U.S. policies spreading world war atmosphere, says Erdoğan

The world has been living through “dark times reminiscent of the years leading up to the second world war” due to the U.S. foreign policy, Turkish President Recep Tayyip Erdoğan told the Chatham House think tank on the second day of his UK visit.

The Turkish president strongly criticised the United States on the day its new embassy officially opened in Jerusalem, also lambasting its recent actions in Syria and Iran, the Guardian reported on Monday.

Erdoğan has been one of the most vocal critics of U.S. President Donald Trump’s decision to move his country’s embassy from Tel Aviv to Jerusalem, thus recognising the city as Israel’s capital.

Palestinian President Mahmoud Abbas called Trump’s plan “the slap of the century” to Palestinians, who contest Israel’s right to the whole city and wish to found an independent state with East Jerusalem as its capital.

The Turkish president condemned Trump’s decision last December when it was announced, calling for an Extraordinary Session of the Organisation of Islamic Conference (OIC)’s Islamic Summit Conference in Istanbul that month.

The summit released a statement agreed by the 57 member-states present which rejected and condemned “in the strongest terms the unilateral decision by the President of the United States America recognizing Al-Quds as the so-called capital of Israel, the occupying Power.”

Erdoğan found a prime stage from which to repeat the condemnation at Chatham House in London, where he said the decision to move the embassy was against international law and United Nations decisions.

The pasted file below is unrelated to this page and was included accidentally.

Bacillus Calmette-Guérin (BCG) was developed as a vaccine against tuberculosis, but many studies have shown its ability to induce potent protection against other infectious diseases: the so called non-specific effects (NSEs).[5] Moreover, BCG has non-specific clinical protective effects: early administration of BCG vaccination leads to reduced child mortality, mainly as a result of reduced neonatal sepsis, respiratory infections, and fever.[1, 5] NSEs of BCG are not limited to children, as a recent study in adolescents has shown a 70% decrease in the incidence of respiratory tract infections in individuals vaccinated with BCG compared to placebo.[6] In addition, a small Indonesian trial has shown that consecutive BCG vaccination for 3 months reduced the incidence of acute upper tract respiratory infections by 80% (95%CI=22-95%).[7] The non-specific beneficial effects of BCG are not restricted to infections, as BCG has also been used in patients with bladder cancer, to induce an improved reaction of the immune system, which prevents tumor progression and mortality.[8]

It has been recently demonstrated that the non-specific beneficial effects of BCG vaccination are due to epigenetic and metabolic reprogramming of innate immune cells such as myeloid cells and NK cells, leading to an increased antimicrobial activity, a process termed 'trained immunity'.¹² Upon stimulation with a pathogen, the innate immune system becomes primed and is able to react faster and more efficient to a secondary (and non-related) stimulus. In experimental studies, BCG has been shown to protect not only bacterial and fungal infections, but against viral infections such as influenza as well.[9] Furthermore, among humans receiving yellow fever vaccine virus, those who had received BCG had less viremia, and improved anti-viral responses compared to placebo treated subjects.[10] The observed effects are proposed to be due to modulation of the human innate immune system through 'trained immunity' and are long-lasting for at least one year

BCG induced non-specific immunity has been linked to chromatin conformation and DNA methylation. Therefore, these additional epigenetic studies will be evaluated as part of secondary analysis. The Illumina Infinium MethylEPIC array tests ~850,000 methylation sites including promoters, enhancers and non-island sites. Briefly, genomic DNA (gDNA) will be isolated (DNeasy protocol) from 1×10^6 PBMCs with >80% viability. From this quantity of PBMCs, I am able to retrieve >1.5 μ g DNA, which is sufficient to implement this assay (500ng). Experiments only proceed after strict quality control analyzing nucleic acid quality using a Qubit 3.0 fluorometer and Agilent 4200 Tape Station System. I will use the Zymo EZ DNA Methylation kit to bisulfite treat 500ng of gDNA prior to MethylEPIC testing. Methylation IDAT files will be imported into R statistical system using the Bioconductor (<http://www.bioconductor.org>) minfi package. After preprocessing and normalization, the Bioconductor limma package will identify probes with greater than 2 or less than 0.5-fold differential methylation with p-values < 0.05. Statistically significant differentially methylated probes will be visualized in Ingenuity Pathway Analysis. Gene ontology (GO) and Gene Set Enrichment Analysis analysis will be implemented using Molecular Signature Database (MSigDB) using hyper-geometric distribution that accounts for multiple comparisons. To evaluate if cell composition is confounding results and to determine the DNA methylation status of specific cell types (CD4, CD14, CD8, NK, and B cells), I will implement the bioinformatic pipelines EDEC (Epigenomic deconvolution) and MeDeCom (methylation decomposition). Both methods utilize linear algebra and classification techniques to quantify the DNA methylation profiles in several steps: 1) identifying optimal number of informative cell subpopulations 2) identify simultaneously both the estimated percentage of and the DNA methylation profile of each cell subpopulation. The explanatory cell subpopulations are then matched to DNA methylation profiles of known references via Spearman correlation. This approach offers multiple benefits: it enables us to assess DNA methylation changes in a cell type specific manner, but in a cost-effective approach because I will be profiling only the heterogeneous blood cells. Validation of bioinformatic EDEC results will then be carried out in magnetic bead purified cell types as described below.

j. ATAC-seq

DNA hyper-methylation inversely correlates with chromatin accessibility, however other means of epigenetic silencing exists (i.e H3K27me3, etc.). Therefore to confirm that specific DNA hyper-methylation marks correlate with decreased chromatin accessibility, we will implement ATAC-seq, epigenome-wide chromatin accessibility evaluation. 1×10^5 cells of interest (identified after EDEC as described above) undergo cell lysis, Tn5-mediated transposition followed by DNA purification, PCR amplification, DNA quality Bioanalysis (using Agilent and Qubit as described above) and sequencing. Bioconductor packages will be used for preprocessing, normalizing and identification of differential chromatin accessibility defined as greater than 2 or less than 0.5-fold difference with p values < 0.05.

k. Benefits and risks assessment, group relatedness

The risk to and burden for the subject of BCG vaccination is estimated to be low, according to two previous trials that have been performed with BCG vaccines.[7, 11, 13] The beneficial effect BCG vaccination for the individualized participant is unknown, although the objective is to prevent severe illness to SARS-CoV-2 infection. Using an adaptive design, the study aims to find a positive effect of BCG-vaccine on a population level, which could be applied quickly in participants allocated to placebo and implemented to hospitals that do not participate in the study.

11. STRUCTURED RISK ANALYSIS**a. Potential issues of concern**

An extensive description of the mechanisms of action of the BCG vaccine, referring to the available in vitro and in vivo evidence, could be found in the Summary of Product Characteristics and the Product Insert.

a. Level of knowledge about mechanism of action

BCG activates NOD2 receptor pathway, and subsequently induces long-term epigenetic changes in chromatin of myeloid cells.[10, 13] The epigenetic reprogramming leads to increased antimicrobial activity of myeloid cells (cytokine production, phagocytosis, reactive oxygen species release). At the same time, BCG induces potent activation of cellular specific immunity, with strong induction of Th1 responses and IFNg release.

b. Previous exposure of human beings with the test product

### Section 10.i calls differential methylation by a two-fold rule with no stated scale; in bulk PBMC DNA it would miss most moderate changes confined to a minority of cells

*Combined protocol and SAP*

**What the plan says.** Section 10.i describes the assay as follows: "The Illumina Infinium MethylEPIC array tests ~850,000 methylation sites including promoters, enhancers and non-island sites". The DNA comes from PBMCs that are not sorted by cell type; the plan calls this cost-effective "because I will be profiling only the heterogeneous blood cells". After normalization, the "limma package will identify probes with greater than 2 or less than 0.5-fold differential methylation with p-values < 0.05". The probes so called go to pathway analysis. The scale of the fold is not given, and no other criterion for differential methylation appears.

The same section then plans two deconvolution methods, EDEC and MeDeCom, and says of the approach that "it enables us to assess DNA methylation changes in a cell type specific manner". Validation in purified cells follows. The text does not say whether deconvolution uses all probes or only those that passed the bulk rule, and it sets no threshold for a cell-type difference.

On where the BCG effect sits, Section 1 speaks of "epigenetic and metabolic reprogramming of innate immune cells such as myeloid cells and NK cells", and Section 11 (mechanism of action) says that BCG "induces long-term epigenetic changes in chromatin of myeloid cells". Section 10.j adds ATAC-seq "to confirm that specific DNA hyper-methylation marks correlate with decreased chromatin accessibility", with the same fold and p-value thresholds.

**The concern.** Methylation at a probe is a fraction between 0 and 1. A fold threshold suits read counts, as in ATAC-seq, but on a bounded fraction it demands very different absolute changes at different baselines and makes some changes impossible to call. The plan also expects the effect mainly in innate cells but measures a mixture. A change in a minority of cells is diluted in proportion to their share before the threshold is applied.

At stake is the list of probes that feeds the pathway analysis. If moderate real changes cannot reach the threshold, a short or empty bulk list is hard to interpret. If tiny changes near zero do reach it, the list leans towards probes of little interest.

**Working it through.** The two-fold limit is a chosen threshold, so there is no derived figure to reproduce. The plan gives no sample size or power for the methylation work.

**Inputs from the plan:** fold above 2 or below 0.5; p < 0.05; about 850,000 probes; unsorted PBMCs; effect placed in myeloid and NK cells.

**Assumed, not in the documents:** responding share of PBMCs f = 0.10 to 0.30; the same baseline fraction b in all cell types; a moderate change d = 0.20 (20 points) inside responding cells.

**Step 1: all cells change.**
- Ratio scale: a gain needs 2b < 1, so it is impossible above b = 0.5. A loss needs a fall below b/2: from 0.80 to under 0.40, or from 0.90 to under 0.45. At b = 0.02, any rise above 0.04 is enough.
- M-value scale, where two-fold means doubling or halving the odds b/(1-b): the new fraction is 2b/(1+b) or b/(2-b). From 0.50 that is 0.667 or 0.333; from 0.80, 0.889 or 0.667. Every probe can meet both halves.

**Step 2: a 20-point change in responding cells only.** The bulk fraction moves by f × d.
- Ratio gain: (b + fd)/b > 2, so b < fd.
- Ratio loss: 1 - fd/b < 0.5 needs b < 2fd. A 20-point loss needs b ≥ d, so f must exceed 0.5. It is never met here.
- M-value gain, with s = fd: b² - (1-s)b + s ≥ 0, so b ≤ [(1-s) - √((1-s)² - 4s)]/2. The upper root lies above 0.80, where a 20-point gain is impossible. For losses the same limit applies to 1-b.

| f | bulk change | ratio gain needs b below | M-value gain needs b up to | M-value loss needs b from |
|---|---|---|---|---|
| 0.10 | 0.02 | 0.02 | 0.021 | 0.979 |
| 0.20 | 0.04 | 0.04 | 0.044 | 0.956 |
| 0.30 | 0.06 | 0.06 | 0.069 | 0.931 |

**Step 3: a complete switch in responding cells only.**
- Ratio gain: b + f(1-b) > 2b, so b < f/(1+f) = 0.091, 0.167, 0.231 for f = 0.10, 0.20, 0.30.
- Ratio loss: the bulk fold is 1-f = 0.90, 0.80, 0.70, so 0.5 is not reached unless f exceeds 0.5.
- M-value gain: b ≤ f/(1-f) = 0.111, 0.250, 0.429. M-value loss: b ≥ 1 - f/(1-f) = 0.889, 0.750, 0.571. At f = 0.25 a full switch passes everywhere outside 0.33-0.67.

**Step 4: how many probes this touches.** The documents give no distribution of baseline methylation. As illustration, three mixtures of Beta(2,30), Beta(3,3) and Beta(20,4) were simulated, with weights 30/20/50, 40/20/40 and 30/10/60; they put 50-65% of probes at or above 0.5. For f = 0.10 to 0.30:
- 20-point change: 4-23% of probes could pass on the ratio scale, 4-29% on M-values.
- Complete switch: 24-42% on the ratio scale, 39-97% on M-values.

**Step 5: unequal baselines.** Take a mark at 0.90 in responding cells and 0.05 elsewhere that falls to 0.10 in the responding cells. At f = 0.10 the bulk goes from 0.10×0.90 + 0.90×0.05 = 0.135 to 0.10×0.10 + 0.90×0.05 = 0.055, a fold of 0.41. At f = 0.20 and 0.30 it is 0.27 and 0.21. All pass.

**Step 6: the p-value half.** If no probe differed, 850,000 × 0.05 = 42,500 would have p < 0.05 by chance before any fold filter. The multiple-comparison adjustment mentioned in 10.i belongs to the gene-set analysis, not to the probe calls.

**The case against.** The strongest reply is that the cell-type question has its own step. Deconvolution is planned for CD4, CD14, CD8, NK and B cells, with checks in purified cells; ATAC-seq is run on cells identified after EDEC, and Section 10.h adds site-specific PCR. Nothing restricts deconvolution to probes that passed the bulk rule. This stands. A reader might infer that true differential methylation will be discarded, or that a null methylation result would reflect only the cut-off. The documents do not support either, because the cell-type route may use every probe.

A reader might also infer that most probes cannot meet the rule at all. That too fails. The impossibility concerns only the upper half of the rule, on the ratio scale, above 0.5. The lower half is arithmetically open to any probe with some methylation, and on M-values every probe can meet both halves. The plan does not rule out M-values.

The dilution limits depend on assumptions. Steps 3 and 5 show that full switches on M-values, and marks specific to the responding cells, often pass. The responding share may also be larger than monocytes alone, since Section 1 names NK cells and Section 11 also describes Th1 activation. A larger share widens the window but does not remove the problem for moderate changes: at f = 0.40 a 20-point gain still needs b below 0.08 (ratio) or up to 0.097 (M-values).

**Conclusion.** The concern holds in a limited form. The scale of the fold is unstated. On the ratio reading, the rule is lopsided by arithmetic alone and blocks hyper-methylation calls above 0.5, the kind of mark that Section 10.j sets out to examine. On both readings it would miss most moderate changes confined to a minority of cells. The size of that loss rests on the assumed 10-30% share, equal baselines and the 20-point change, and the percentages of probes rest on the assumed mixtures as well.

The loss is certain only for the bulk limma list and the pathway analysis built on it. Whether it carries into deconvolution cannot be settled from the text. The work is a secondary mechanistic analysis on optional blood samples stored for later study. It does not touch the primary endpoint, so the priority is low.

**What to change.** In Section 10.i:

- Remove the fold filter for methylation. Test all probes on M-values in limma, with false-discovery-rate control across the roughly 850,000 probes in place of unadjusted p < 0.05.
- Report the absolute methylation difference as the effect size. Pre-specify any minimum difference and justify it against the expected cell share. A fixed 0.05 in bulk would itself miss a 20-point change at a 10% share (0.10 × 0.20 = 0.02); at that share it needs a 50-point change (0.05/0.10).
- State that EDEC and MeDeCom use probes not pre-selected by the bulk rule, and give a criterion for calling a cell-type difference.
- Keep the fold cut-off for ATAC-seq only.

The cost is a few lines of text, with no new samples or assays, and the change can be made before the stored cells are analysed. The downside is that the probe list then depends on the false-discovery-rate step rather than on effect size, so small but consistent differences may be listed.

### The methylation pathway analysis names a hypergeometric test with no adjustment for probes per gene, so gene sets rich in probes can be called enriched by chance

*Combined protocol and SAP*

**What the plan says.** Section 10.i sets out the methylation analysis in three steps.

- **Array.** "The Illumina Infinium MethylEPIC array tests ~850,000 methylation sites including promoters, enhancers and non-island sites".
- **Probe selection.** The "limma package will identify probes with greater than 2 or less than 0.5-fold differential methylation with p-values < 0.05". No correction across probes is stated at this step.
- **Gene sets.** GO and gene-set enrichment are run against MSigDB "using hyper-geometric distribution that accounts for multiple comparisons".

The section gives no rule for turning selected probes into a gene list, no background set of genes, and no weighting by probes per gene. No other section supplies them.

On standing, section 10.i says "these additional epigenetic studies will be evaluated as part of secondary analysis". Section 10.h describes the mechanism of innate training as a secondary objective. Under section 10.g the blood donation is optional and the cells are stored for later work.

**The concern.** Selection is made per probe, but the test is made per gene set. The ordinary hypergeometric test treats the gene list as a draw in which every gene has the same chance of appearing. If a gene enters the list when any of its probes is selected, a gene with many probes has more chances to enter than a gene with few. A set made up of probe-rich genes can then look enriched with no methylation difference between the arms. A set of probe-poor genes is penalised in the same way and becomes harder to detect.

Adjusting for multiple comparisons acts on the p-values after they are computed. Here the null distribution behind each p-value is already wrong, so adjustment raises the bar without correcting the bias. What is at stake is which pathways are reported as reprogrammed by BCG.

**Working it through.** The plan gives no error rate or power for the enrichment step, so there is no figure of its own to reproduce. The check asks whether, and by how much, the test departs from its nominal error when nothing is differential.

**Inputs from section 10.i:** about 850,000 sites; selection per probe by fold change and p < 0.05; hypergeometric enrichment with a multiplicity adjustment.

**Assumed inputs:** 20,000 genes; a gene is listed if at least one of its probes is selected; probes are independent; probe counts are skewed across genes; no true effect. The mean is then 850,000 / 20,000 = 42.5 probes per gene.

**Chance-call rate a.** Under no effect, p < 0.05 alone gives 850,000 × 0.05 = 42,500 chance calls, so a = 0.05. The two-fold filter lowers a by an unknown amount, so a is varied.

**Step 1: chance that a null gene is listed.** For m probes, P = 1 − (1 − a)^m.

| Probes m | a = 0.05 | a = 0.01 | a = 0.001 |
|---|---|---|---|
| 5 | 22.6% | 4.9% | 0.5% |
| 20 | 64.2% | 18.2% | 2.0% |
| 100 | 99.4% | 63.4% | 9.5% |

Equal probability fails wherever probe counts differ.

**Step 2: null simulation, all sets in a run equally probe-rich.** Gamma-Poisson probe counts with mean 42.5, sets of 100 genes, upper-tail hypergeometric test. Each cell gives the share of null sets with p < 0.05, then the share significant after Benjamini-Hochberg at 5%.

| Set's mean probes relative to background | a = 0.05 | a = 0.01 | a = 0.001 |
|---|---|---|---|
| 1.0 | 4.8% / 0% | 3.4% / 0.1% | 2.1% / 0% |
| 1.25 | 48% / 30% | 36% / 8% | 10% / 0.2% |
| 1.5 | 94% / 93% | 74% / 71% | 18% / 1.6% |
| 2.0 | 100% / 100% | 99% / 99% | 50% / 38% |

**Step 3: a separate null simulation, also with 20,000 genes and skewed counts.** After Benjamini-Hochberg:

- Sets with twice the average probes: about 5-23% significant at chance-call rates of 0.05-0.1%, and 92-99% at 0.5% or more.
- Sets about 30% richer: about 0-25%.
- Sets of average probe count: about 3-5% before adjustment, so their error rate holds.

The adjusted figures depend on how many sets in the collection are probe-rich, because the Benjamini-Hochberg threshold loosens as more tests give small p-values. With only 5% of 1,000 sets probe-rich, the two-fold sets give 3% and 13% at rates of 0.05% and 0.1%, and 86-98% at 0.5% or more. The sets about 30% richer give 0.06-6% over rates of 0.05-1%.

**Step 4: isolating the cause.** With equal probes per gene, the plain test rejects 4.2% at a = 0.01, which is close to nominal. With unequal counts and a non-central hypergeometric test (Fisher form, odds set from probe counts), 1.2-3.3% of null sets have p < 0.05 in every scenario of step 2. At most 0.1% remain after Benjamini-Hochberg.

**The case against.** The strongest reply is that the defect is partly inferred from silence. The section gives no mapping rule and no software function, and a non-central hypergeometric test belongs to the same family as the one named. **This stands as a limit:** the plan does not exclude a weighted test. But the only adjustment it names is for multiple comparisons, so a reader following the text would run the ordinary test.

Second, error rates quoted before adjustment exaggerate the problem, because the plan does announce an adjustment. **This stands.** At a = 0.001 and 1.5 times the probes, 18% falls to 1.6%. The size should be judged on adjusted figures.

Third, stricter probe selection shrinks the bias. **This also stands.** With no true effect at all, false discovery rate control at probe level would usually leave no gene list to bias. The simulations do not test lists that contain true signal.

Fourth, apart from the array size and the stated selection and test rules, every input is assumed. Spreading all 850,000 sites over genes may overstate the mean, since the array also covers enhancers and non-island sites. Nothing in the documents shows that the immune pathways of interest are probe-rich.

“America has chosen to be part of the problem and not the solution so they have lost their role as international mediator. We cannot stop feeling like being in dark days of pre-world war two,” the Guardian newspaper quoted Erdoğan as saying.

The president’s words were echoed by the Turkish Foreign Ministry in a statement on Monday reiterating Turkey’s view of the embassy move as legally illegitimate and stressing that it “would not serve regional peace, security and stability.”

Turkish citizens and opposition politicians also took the streets and podiums to express their anger after dozens of Palestinians were killed by Israeli security forces while protesting the embassy move in Israel and the Palestinian Territories.

Erdoğan’s broadside at the United States also extended to Trump’s stance on Iran, after the U.S. president declared that his country would withdraw from a deal lifting U.S. sanctions on Iran in exchange for tight controls on its nuclear programme signed by his predecessor, Barack Obama.

The Iranian decision was “part of a pattern of selfish unilateral decisions being taken by the US administration,” the Guardian quoted him as saying.

The comment reflects months of worsening relations between the two NATO allies that have brought up the possibility of military confrontation in northern Syria, where the United States continues to support the People’s Protection Units (YPG), a predominantly Kurdish group that Turkey launched a military operation against in January.